Length: 15 min.
7, 8, 9, 10, 11, 12
Cultural Legacies of Ancient Civilizations
Through dramatic re-creations, 3-D animations, insightful scripts, and worldwide location footage, this series connects both action events and key concepts that shaped each of the great Ancient Civilizations. It will grab students’ attentions in a way no printed material can, giving them the sense of lives being led that reveal philosophical, political, economic, religious, and social ideas in each culture. It also compels higher level thinking skills by challenging viewers to analyze some of the universal historical conflicts between ideals and real events.
1. Egyptians: Conflicting Visions of Immortality — The Egyptian pharaohs tried to create immortality for their god-king legacy. They attempted it with mummification and huge tombs, but grave robbers and time destroyed most of these. Still, many images and mummies remain, but one pharaoh’s legacy, Akhenaton’s, was deliberately obliterated by polytheistic priests because his monotheism threatened their power. Teacher’s Guide Length: 0:17:32
2. Greeks: Olympic Mind-Body Legacy — Like the Phoenicians, the Greeks were a collection of city-states during their great Hellenic period. And even though they often made war on each other, during each Olympic Games celebration every four years, they sublimated their violence into a fusion of mind and body worship dedicated to their chief god, Zeus. Teacher’s Guide Length: 0:14:37
3. Incas: Oppression Self-Destroys an Empire — Like the Romans, the Incas conquered a large number of cultures, binding them together with a network of roads. The Incas also showed remarkable engineering skills in buildings and terraced farming fields, as at Machu Picchu. But, the Inca impatience for power is revealed in their ruthless oppression of the defeated peoples. Teacher’s Guide Length: 0:15:17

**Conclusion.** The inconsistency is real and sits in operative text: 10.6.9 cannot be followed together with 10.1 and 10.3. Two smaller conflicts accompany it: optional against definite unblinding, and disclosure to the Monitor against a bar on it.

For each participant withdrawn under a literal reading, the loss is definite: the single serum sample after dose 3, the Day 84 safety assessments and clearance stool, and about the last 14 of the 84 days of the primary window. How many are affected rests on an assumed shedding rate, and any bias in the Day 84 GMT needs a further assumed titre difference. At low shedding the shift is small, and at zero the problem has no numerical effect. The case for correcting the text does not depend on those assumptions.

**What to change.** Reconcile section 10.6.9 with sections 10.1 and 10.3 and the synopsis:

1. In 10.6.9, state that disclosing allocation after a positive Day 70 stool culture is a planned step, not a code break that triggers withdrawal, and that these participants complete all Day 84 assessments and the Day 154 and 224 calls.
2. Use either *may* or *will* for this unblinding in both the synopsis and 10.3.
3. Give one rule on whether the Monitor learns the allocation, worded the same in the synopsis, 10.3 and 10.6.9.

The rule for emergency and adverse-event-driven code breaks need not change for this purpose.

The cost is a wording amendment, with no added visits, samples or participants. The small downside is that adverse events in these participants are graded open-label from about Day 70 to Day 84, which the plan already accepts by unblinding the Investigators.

4. Khmers: Creating Heaven on Earth — The Khmer Empire, now modern Cambodia, was largely unknown until the 19th century discovery of the ruins of Angkor Wat, an astonishing temple complex. Long abandoned, its huge and beautiful symmetry reveals it as an attempt to create a Hindu concept of Heaven, here on earth. Yet it also reveals a society where peasants and artisans supported an absolute ruler. Teacher’s Guide Length: 0:14:01
5. Mayans: Deception by Temple Rituals — The Mayan Empire was supported by sophisticated mathematical and astronomical knowledge. These ideas were integrated with their religious sacrificial practices, as in their life or death ball games. The theme of blood sacrifice to the gods was supposedly symbolized by the shedding of the king’s blood, but the ritual piercing of his body was a sham, carried out by temple priests in secret, enforcing his power through subterfuge. Teacher’s Guide Length: 0:11:41
6. Minoans: Public Peace and Ritual Violence — The Minoans, a prosperous, peaceful island people of the Mediterranean region, influenced the Greeks, as seen in the Greek Minotaur and Theseus myth. Minoan art suggests a totally peaceful life without war, with violence sublimated in their bull worship rituals. Females seem to have been more influential here than anywhere else in the Ancient World. Yet, recent archaeological discoveries suggest that secret sacrifices, led by women, were part of their religious rituals. Teacher’s Guide Length: 0:17:30
7. Phoenicians: The Alphabet and Carthage’s Hannibal — The Phoenicians did not create an empire, but several city-states such as Byblos and Carthage. They were very successful seafaring traders. Their most influential legacy is the creation of a simple alphabet for business transactions. Its structure was adopted by the Greeks, Romans and other Western languages, including English. Eventually, though, Carthage’s Hannibal challenged the Romans for supremacy of the Mediterranean, and lost everything. Teacher’s Guide Length: 0:15:50
8. Romans: Inclusive Conquest and Loyal Citizens — The Romans ruthlessly conquered Carthage and the rest of the Mediterranean region, but also gained the allegiance of most of the people they subdued. How? By giving them citizenship and including them in the benefits of empire, best exemplified by one of Rome’s good emperors, Hadrian. This intelligent, if self-serving political organization, along with a well-run bureaucracy, helped Rome last hundreds of years longer than most empires. Teacher’s Guide Length: 0:15:25
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